Angel Investment Network connects startups and investors from all over the world. But what does the current global startup climate look like? We have drawn together some statistics to give a brief global overview.
In terms of numbers, the USA has by far the most number of startups at 46,606. The UK comes in third place, with 4,901, just a couple of thousand behind India.
However, despite the USA having the highest number of startups, it is Uganda which has the greatest number of entrepreneurs per adult population at 28.1%. Interestingly, 5 out of the 15 countries with the highest proportion of entrepreneurs are in Africa, and Southeast Asia and South America are represented by 4 countries each.
Moving on to unicorns, meaning private companies with a value of over $1 billion, China is in the lead with 149 unicorns, compared to 146 in the USA. These two countries are vastly ahead of any other, with the UK and India coming in a distant third with 13 unicorns each.
Angel Investment Network (AIN) has announced strong growth, with annual revenues up 9.4% year on year and a record number of deals for the broking business. AIN now has more than a million users in total on the platform.
AIN received over 100,000 pitches in the past year from entrepreneurs across the globe, with the figure doubling over the last two years. Alongside existing markets there has been a rapid growth of startups coming from emerging markets. Meanwhile investors registering on the site have surged nearly 40% year on year, now standing at more than 200,000 registered business angels.
Alongside the online platform, AIN also runs a successful broking division, which has seen exceptional growth in the past 12 months. Revenues have increased by 22% as demand for the team’s expertise increases. AIN has been involved in several significant raises in the past 12 months for a variety of business. This includes eco-friendly baby product business Kit & Kin, fully customisable bio-polymer plastic company Teysha, and Pin Point, data science offering early cancer detection.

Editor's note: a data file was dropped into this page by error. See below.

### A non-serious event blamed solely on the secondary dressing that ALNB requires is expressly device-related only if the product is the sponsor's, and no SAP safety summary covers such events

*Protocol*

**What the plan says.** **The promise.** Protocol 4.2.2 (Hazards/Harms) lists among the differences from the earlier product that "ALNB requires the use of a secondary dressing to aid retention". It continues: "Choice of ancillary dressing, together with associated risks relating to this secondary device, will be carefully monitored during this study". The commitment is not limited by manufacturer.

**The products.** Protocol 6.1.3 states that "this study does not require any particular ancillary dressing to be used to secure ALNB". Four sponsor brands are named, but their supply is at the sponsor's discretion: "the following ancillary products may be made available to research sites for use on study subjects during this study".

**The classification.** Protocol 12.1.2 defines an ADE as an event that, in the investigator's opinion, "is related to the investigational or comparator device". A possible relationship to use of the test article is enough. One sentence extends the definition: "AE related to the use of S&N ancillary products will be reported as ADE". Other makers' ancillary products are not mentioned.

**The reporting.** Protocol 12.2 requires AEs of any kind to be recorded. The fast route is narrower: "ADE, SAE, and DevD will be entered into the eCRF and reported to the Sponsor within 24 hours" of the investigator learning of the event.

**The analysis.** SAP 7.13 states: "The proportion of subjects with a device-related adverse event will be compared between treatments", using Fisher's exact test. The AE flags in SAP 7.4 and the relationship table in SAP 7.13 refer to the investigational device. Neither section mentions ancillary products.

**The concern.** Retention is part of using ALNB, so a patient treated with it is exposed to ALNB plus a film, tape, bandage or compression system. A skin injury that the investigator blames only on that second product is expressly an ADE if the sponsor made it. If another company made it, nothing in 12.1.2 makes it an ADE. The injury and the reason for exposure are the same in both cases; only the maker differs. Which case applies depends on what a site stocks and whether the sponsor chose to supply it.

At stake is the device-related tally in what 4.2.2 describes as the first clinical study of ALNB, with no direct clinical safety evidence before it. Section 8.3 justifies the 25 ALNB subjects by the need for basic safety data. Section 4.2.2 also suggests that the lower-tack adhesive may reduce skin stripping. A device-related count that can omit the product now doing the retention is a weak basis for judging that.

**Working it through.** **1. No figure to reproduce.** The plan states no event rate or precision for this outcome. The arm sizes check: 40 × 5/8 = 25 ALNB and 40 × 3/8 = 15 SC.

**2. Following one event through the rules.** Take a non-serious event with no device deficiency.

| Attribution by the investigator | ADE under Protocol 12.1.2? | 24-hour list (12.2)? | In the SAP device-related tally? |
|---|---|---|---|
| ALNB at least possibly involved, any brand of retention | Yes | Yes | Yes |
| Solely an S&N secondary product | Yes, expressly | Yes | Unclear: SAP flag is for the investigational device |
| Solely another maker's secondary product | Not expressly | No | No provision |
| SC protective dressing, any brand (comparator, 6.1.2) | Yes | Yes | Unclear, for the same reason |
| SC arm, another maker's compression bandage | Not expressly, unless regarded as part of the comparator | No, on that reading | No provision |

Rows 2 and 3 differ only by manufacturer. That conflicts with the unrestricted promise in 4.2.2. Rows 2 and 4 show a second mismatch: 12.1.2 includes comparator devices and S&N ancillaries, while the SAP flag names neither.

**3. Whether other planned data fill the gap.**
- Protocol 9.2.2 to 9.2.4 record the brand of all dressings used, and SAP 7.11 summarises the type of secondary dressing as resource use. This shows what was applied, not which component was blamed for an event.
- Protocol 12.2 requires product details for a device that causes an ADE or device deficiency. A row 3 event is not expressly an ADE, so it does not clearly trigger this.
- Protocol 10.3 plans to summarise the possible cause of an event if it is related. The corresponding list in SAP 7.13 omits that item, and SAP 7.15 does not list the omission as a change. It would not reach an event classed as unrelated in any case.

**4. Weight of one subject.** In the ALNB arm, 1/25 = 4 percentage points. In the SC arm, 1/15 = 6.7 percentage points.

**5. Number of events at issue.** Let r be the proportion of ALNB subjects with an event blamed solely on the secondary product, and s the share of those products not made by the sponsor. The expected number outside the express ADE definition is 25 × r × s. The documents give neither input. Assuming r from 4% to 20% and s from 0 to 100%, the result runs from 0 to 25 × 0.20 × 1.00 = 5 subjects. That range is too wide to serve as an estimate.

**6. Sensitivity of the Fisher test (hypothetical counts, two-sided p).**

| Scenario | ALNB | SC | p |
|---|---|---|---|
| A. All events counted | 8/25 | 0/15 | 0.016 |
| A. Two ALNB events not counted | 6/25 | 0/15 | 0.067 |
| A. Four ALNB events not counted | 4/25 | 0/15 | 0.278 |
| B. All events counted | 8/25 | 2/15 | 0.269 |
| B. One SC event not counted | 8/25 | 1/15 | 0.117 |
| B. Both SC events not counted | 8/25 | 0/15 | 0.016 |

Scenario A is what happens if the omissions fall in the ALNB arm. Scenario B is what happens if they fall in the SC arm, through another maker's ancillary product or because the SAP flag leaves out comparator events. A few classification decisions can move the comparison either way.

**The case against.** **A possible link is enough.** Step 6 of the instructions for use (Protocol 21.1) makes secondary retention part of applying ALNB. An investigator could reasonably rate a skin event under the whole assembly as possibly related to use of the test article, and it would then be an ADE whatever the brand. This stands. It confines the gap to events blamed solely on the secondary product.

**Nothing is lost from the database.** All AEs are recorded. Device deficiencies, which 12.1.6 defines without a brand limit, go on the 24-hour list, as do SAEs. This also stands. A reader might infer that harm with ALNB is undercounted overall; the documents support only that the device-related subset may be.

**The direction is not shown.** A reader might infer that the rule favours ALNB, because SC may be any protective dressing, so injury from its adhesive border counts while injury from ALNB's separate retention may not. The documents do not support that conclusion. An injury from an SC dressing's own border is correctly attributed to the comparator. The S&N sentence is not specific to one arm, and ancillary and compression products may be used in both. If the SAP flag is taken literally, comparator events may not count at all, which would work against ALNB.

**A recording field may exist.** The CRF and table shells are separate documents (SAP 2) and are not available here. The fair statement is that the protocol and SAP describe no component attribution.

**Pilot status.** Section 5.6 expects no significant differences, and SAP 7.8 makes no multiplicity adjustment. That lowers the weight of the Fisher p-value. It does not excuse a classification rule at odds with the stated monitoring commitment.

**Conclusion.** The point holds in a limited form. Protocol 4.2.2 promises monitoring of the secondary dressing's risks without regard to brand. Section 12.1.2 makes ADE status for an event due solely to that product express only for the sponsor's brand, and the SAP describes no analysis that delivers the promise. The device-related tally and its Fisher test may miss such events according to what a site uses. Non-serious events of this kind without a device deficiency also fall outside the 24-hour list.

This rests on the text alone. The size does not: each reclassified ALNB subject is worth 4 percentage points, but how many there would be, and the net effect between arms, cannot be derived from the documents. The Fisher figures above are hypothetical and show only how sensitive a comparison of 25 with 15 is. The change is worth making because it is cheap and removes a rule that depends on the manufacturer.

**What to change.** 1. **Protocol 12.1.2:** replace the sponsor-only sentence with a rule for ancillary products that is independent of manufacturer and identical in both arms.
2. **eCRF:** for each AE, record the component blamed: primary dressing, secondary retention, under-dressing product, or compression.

Despite ongoing uncertainty around Brexit and a global slowdown, AIN’s results reveal the buoyant startup culture both in the UK and internationally and the popularity for this method of financing. The biggest demand among investors over the past year has been for software-based business, however food & beverage and property ventures are also seeing impressive growth. Fast growth worldwide markets include India, Canada and Australia.
Additionally AIN has been expanding into new areas including a property investment site, BrickTribe and an impact-driven online hub SeedTribe, catering for the increasing demand from investors for businesses with sustainability at their core.
According to AIN co-founder Mike Lebus: “AIN is the largest network connecting angel investors with startups, and we continue to see strong growth with investors keen to connect to our wide pool of early-stage businesses. We reflect a strong, growing and resilient worldwide startup culture which has now taken root in every continent of the world. We are particularly encouraged by the performance of our broking business as more and more investors are coming to us for access to high quality dealflow.”
He continues: “We continue to operate a lean and agile business model and we are able to launch new products to respond to the needs of our users. This includes our two new standalone platforms, BrickTribe and SeedTribe, which we built to fulfil demand that we were receiving from our investors.”
Olivia Sibony, CEO of SeedTribe and Angel Investment Network’s Head of Impact Investing has been named one of the UK’s top 10 Women Entrepreneurs.
The accolade came from Business Game Changer Magazine in its annual showcase of The UK’s Top game-changing Women Entrepreneurs. The UK’s Top Ten Women Entrepreneurs recognises the outstanding contribution made by individual UK business women. This contribution is either to their businesses, their local communities or by inspiring and mentoring other entrepreneurs.
Olivia was recognised for three key reasons. These were:
– Founding and exiting her business, GrubClub, selling to EatWith, feeding tens of thousands of diners through hundreds of chefs, one of whom went on to earn a Michelin Star.
– Founding and launching SeedTribe. The UK’s central hub for Impact Entrepreneurs, supporting and connecting hundreds of entrepreneurs, encouraging using profit for purpose.
– Launching the Female Founders Hub for Angel Investment Network, responding to data that showed just 1 in 10 of our investors are women and a low percentage of female founder teams. She was recognised for ‘empowering thousands of women to gain confidence in becoming active investors and using their skills and money to help shape the world’.